Protection Orders are serious matters
A protection or domestic violence order can restrict contact with the aggrieved spouse as well as contact with children.
If you are subject to an order, you must understand that it is a very serious matter that deserves your prompt attention. There are potential consequences to a DVO even if you don’t break the order, from contact with children or even the ability for you to hold a weapons licence.
What’s a temporary domestic violence order?
A temporary protection order is like a protection order but it’s for a shorter time to protect those in danger up until the date that a magistrate can decide the application for the full protection order. A hearing for a final order will follow afterwards, but it is usually a long wait. It’s essential to follow and obey the temporary order and obtain legal advice as soon as possible
A protection order is a domestic violence order made by a magistrate in court to protect people in domestic and family violence situations. Most protection orders last for two years however the order can be made for longer or extended if the court feels it’s appropriate.
Why is it important to consult with a domestic violence lawyer?
Every DVO has a standard condition that the respondent must be of good behaviour and not commit domestic violence against the aggrieved or any other person named in the order, including children, relatives or friends. When a court makes a DVO, it can set out specific conditions that must be followed and obeyed by the person who has committed the violence. These rules can impact on your life and it’s important that you are fully aware of the consequences of these rules before the court makes the order.
What is the consequence of a domestic violence order?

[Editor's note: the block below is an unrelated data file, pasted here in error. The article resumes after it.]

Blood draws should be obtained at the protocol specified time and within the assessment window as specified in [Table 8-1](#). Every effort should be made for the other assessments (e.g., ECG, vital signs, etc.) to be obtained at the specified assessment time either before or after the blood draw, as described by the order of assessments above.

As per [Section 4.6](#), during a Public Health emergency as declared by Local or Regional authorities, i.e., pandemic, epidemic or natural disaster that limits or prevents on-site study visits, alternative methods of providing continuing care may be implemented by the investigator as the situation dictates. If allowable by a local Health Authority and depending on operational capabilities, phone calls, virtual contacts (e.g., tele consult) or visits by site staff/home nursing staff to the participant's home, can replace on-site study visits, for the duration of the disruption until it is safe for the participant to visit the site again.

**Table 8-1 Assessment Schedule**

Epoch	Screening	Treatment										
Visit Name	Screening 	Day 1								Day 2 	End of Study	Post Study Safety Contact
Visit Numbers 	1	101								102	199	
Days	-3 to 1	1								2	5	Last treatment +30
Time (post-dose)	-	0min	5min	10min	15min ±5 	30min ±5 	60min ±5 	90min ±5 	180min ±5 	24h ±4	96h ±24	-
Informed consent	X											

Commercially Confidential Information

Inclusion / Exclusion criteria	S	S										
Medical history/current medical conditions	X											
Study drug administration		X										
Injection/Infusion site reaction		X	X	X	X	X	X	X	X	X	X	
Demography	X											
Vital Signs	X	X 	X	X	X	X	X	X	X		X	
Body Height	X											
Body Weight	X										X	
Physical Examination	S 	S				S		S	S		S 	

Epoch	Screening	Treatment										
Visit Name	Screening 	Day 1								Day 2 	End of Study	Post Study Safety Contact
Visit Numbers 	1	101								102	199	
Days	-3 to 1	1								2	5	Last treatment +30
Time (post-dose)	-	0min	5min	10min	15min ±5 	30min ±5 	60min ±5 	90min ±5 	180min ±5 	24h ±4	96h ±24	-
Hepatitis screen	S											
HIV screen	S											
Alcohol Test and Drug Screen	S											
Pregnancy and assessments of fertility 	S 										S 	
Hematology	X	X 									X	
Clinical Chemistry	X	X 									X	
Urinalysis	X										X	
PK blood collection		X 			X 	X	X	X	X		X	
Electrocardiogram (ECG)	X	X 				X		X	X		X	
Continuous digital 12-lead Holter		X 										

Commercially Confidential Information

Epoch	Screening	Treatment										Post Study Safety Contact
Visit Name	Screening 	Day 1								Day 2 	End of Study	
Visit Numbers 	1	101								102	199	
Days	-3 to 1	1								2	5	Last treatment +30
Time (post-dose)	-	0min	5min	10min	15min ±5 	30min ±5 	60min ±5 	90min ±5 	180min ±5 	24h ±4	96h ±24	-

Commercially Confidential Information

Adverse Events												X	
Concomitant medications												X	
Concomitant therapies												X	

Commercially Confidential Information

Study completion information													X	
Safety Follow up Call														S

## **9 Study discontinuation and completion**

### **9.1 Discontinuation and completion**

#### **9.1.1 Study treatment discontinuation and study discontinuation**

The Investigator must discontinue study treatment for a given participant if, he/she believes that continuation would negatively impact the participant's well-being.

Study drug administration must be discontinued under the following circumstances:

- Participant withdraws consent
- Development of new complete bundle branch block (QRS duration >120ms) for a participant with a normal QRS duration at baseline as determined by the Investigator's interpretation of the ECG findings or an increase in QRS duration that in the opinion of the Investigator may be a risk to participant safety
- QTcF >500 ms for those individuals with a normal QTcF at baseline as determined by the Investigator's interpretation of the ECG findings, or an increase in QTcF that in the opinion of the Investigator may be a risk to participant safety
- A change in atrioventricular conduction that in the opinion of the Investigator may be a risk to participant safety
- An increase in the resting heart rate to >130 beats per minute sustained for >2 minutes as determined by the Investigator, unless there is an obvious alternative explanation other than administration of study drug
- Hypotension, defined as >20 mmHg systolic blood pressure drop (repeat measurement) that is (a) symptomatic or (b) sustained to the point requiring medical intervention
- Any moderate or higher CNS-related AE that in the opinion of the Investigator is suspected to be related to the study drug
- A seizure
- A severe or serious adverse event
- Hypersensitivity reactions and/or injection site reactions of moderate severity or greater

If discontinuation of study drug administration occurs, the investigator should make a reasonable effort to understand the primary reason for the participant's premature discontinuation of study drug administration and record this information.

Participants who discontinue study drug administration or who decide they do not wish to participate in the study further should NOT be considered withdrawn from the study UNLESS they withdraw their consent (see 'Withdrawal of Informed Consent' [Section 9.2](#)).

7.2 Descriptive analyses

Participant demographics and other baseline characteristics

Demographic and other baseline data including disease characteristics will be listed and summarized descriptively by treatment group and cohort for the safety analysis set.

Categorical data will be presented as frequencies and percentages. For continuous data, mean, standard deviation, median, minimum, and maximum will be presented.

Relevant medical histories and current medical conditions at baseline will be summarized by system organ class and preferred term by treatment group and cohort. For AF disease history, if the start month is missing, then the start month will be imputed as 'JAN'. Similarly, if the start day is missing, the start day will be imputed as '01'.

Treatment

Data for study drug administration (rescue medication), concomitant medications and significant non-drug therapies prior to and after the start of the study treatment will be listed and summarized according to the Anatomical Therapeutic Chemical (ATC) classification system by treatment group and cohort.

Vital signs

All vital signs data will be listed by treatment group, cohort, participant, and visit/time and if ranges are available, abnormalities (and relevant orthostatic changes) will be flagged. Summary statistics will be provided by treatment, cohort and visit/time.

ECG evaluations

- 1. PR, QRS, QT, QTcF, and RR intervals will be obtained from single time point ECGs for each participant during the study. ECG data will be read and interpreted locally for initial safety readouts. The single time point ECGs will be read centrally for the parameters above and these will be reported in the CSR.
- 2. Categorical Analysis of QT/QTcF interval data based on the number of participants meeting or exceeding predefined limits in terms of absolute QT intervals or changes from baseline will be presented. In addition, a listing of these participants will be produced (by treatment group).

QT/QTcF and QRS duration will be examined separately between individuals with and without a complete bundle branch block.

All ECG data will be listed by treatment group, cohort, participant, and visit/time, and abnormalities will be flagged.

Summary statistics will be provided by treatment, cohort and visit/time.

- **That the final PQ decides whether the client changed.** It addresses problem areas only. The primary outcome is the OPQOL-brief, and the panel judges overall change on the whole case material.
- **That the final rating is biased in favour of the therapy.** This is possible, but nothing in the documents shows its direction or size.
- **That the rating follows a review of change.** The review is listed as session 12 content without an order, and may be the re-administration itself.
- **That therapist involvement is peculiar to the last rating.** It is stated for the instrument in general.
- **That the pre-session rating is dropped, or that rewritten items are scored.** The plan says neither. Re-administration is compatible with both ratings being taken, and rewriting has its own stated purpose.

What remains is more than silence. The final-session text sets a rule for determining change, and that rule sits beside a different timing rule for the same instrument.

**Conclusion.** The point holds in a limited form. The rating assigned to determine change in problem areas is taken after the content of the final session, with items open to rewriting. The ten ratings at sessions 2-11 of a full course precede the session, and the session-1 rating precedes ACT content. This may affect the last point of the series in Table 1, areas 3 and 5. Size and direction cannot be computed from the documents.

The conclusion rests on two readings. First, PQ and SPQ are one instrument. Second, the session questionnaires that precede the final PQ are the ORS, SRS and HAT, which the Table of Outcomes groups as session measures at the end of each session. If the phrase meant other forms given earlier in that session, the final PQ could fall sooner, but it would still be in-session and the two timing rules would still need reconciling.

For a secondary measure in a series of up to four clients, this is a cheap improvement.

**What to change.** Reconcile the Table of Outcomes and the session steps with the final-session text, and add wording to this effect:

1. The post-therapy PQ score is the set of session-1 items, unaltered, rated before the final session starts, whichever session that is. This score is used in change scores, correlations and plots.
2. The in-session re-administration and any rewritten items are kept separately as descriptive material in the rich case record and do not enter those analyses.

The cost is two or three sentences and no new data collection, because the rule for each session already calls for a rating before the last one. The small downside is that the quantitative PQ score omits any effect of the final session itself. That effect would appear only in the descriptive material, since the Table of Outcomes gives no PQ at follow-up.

The order might stop you:
• contacting or visiting your children;
• approaching the aggrieved at work (what if you work near them or regularly attend their workplace for alternative reasons?);
• staying in a home you currently share, even if the house is owned or rented in your name
• approaching relatives or friends (if named in the order);
• going to a child’s school or day care centre; and
• any extra conditions deemed necessary or desirable,
It is possible to negotiate the conditions, that’s why you should consult with a lawyer as soon as possible.
What to do if you’re served with a domestic violence order
You’ll want to take specific steps to deal with the prospect of having a protection order issued against you. Here are some suggestions.
- Firstly follow and obey the Temporary Protection Order, even if you feel that you have a valid defence and will defeat an attempt to turn the temporary order into a permanent order.
- Gather any physical evidence relating to any incidents or events the aggrieved application refers to, such as clothing, photos, videos, and objects.
- Assemble any documents or records that could relate to the case, such as letters, emails, phone and GPS records, computer records, and records that might show where you were at the time of an incident; and
- Make a list of possible witnesses—include every person you think has information about the incident, the accusations or the petitioner—and obtain the witnesses’ contact information.
Even if you plan on consenting to the order, these items could prove useful in negotiating the terms of the order. For e.g. – If you are accused of calling or texting repeatedly, your phone records might show otherwise.
What not to do when faced with a protection order
• It’s a criminal offence to contravene any of the conditions of a temporary protection order or protection order.
• Do not destroy evidence that you think could hurt you, as this may cast you in a suspicious light with and can lead to criminal charges
• Try to talk to the aggrieved or witnesses you expect will testify for them, (including text messages or email), or
• contravene or disregard a temporary restraining order in any way making it even harder for you to defend against the request for a permanent order.
• You should never ignore a restraining order request. Instead, you should get information about your rights and options, consult with a lawyer, and participate in the court process.